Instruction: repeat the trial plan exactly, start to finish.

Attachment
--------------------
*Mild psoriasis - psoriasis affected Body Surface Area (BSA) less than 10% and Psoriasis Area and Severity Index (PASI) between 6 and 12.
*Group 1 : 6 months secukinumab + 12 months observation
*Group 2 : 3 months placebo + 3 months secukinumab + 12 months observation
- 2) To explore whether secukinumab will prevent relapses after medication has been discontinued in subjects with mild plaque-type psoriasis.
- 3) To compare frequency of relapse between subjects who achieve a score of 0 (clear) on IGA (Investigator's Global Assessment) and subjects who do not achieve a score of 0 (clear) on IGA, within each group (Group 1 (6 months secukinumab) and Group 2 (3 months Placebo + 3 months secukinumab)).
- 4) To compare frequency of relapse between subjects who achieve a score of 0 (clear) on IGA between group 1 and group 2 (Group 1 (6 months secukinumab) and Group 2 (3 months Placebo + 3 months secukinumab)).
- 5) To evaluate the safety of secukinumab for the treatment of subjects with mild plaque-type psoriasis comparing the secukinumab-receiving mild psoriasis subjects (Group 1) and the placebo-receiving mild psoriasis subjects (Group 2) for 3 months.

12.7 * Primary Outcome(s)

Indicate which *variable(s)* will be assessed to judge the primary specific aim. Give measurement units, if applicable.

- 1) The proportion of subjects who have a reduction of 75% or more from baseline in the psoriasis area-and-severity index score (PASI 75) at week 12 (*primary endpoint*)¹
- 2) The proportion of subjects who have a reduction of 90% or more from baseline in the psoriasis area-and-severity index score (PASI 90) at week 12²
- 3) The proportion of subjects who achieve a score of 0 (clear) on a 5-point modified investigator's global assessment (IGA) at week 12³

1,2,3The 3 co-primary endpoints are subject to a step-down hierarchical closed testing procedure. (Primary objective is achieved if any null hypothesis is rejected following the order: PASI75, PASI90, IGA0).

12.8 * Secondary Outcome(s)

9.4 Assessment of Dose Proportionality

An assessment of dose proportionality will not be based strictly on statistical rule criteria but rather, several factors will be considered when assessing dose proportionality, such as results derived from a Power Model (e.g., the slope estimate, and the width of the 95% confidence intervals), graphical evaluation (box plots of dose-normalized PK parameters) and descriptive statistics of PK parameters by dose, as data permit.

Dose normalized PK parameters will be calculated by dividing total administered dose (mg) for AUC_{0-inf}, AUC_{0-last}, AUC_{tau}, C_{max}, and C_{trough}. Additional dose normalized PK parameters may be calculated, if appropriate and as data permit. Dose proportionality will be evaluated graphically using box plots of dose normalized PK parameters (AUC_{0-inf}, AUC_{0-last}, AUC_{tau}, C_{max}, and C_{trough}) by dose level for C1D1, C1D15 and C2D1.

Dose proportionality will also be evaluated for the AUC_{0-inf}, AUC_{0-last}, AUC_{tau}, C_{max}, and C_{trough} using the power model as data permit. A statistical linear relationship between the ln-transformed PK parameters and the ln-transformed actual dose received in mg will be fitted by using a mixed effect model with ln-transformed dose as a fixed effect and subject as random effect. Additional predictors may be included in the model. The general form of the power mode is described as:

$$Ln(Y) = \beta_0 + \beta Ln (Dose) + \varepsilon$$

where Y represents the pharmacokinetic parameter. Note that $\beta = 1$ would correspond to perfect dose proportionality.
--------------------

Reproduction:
*Mild psoriasis - psoriasis affected Body Surface Area (BSA) less than 10% and Psoriasis Area and Severity Index (PASI) between 6 and 12.
*Group 1 : 6 months secukinumab + 12 months observation
*Group 2 : 3 months placebo + 3 months secukinumab + 12 months observation
- 2) To explore whether secukinumab will prevent relapses after medication has been discontinued in subjects with mild plaque-type psoriasis.
- 3) To compare frequency of relapse between subjects who achieve a score of 0 (clear) on IGA (Investigator's Global Assessment) and subjects who do not achieve a score of 0 (clear) on IGA, within each group (Group 1 (6 months secukinumab) and Group 2 (3 months Placebo + 3 months secukinumab)).
- 4) To compare frequency of relapse between subjects who achieve a score of 0 (clear) on IGA between group 1 and group 2 (Group 1 (6 months secukinumab) and Group 2 (3 months Placebo + 3 months secukinumab)).
- 5) To evaluate the safety of secukinumab for the treatment of subjects with mild plaque-type psoriasis comparing the secukinumab-receiving mild psoriasis subjects (Group 1) and the placebo-receiving mild psoriasis subjects (Group 2) for 3 months.

12.7 * Primary Outcome(s)

Indicate which *variable(s)* will be assessed to judge the primary specific aim. Give measurement units, if applicable.

- 1) The proportion of subjects who have a reduction of 75% or more from baseline in the psoriasis area-and-severity index score (PASI 75) at week 12 (*primary endpoint*)¹
- 2) The proportion of subjects who have a reduction of 90% or more from baseline in the psoriasis area-and-severity index score (PASI 90) at week 12²
- 3) The proportion of subjects who achieve a score of 0 (clear) on a 5-point modified investigator's global assessment (IGA) at week 12³

1,2,3The 3 co-primary endpoints are subject to a step-down hierarchical closed testing procedure. (Primary objective is achieved if any null hypothesis is rejected following the order: PASI75, PASI90, IGA0).

12.8 * Secondary Outcome(s)

9.4 Assessment of Dose Proportionality

An assessment of dose proportionality will not be based strictly on statistical rule criteria but rather, several factors will be considered when assessing dose proportionality, such as results derived from a Power Model (e.g., the slope estimate, and the width of the 95% confidence intervals), graphical evaluation (box plots of dose-normalized PK parameters) and descriptive statistics of PK parameters by dose, as data permit.

Dose normalized PK parameters will be calculated by dividing total administered dose (mg) for AUC_{0-inf}, AUC_{0-last}, AUC_{tau}, C_{max}, and C_{trough}. Additional dose normalized PK parameters may be calculated, if appropriate and as data permit. Dose proportionality will be evaluated graphically using box plots of dose normalized PK parameters (AUC_{0-inf}, AUC_{0-last}, AUC_{tau}, C_{max}, and C_{trough}) by dose level for C1D1, C1D15 and C2D1.

Dose proportionality will also be evaluated for the AUC_{0-inf}, AUC_{0-last}, AUC_{tau}, C_{max}, and C_{trough} using the power model as data permit. A statistical linear relationship between the ln-transformed PK parameters and the ln-transformed actual dose received in mg will be fitted by using a mixed effect model with ln-transformed dose as a fixed effect and subject as random effect. Additional predictors may be included in the model. The general form of the power mode is described as:

$$Ln(Y) = \beta_0 + \beta Ln (Dose) + \varepsilon$$

where Y represents the pharmacokinetic parameter. Note that $\beta = 1$ would correspond to perfect dose proportionality.